In this module, you will gain a deeper understanding of the process of desertification, a very critical process that is quite harmful to our world. In order to avoid it, we must first know the meaning of desertification and what causes it to occur. Here are the key points that you will learn from this module:
- The detailed definition of desertification.
- The effects of desertification on humans.
- The causes of desertification.
- The ways to prevent desertification.
- Friendly advice regarding the preservation of the environment.
Desertification widely affects millions of people around the world. When fertile land undergoes this process, it turns into a literal desert: dry ground, scarce water, and a lack of vegetation.
The livelihoods of local people in those regions are affected because of the destruction of plant life that leads to loss of agricultural income and depletion of food resources. It can also impact the climate of that particular area, leading to altered air quality and a change of rainfall patterns.
Furthermore, desertification can have other effects on nature and humans:
- It can cause soil erosion that eventually leads to landslides.
- It can cause permanent damage to the soil which makes it unsuitable for growing plants and root crops.
- It can cause natural disasters like flash floods and severe dust storms. These dust storms can cause serious health problems like fever, coughing, sore eyes, and even tuberculosis.
- It can worsen pollution because there are no trees and plants to filter the dirt in the air.
- There may be a scarcity in the source of drinking water because vegetation is necessary for the filtration of water.
Even worse, desertification doesn’t just affect the local land. Its effects can extend up to several kilometers away from the immediately affected area. It’s an issue that has to be addressed, even if it doesn’t seem like a direct threat to local populations.
So what causes fertile land to experience desertification?
There are a variety of factors behind desertification. It can be a natural phenomenon, such as a very dry climate because of very little precipitation that will eventually result in drought. Or, it can be the result of human carelessness toward the environment, such as deforestation or poor agriculture choices, like overgrazing.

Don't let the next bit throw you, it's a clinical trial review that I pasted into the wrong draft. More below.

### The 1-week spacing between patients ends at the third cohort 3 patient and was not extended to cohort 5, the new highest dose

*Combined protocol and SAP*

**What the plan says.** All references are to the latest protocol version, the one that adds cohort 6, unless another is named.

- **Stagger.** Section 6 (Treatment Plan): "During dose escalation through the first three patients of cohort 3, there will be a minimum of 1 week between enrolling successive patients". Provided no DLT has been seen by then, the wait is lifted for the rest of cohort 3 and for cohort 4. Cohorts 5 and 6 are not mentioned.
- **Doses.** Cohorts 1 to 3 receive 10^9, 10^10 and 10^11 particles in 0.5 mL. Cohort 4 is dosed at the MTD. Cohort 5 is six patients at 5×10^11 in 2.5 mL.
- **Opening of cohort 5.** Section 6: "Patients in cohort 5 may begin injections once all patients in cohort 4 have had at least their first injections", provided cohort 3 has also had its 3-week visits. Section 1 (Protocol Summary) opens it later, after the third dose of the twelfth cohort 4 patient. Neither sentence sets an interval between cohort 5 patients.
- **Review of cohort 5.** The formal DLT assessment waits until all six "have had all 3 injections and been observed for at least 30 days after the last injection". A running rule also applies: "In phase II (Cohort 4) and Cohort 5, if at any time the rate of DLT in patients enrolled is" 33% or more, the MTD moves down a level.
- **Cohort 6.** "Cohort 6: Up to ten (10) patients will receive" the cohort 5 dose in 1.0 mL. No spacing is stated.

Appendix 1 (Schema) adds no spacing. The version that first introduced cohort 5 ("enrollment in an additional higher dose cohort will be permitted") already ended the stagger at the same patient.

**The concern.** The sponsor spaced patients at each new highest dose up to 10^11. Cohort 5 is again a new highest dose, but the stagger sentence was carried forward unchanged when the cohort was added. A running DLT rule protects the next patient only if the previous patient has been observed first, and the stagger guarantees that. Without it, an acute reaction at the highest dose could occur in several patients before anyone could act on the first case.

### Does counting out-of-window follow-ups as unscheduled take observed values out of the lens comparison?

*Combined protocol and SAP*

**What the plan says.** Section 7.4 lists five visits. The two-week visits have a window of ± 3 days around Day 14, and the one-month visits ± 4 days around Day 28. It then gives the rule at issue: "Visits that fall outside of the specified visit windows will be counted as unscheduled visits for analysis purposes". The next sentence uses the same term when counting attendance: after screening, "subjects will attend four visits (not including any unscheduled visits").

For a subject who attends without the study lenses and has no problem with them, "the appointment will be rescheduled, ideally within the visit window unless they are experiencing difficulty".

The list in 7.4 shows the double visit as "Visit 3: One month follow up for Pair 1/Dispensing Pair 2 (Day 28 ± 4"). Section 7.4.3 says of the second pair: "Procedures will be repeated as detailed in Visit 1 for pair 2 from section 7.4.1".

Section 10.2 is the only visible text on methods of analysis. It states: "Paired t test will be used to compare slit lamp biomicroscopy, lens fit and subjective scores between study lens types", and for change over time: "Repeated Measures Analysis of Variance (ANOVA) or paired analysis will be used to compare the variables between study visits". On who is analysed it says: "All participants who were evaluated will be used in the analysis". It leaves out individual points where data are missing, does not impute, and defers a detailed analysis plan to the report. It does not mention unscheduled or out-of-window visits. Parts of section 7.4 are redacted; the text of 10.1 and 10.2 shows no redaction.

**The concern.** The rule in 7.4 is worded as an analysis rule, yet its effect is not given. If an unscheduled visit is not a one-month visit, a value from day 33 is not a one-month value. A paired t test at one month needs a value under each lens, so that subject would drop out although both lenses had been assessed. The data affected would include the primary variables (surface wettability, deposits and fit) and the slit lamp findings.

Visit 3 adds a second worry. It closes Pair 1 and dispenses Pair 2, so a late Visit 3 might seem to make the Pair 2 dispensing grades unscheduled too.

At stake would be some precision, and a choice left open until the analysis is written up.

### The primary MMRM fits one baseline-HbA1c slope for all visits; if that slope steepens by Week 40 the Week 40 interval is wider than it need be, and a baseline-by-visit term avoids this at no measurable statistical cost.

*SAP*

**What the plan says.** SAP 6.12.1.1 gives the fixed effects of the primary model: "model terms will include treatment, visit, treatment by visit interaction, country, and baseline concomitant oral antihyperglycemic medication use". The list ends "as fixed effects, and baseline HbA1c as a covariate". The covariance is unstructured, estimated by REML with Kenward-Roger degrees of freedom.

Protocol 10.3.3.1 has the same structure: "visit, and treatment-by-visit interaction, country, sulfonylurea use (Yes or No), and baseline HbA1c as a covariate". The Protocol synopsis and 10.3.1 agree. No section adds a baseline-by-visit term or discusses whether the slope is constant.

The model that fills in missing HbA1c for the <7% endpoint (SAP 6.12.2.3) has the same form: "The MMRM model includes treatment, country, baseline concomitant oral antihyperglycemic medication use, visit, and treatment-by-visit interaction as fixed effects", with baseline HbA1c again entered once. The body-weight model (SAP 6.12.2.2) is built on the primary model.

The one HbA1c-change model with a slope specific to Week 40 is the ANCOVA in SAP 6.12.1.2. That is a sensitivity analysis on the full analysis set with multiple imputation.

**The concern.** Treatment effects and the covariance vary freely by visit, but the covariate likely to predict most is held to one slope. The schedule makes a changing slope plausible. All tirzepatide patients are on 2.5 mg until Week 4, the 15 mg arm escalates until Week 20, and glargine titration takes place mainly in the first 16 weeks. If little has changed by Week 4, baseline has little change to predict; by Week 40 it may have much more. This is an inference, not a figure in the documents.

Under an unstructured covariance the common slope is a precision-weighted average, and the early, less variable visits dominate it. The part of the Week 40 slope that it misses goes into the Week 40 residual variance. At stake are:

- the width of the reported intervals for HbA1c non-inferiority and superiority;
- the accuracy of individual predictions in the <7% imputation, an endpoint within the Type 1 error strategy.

Here are other causes of desertification:
- Overpopulation – this is pretty self-explanatory. The more people that reside in an area, the more resources are required, like food and water; also, sufficient waste disposal becomes a problem.
- Chemicals – harmful chemicals can kill off plant life.
- Waste – Improper waste disposal can compromise the soil’s health.
- Consumption – Reckless cutting of trees or hunting can be very dangerous to a region’s ecosystem.
How to prevent desertification?
Preventing desertification is vital, especially in countries or regions that have a climate that is particularly hot. Preventative measures are important because once desertification strikes an area, it is very hard to reverse its effects. Here are some preventive measures that you can take:
- Maintain the plants’ habitat by doing the following:
- Stop the use of poor irrigation methods.
- Manage the balance of animals and plants in a certain area, because overcrowded animals can cause overgrazing. Segregate different species of animals in a specific place to avoid this, especially if a large percentage of animals in that area are grass eaters.
- Stop unnecessary cutting down of trees and excessive exploitation of plants.
- Whenever possible, relocate trees, and if cutting down trees can’t be avoided, plant another one somewhere else.
- Learn to protect the area of vegetation.
- Use natural methods and techniques in farming instead of artificial ones which can be harmful to the soil.
- Reduce pressure in the drylands by opening opportunities in urban places.
- Plant trees in order to maintain vegetation.
- If possible, do artificial clouding to help moisturise the soil and avoid the loss of certain plants and trees in an area due to drought.
- Educate the younger generation about the environment to ensure better environmental management in the future.
- Provide a good program for waste management because improper waste disposal can cause soil degradation.
- Build factories at a safe distance from forests and vegetation to avoid spills and the spread of chemicals that can compromise the plants’ habitat.
With all this information, you are now aware that desertification is a serious issue that affects our whole society. We must all do our part in our local areas in order to prevent it. Our food, water, and other basic needs all come from our environment and it is therefore of utmost importance that we protect and nurture it.
Although there are some parts of the world that are already affected by desertification, those governments and people who live there can work to minimize its effects by taking the right actions for their environment. Though experts warn that once it happens, it is irreversible, there is no harm in trying to fight desertification at every level. The measures that we can all take may gradually help us reduce the effects of desertification around the world.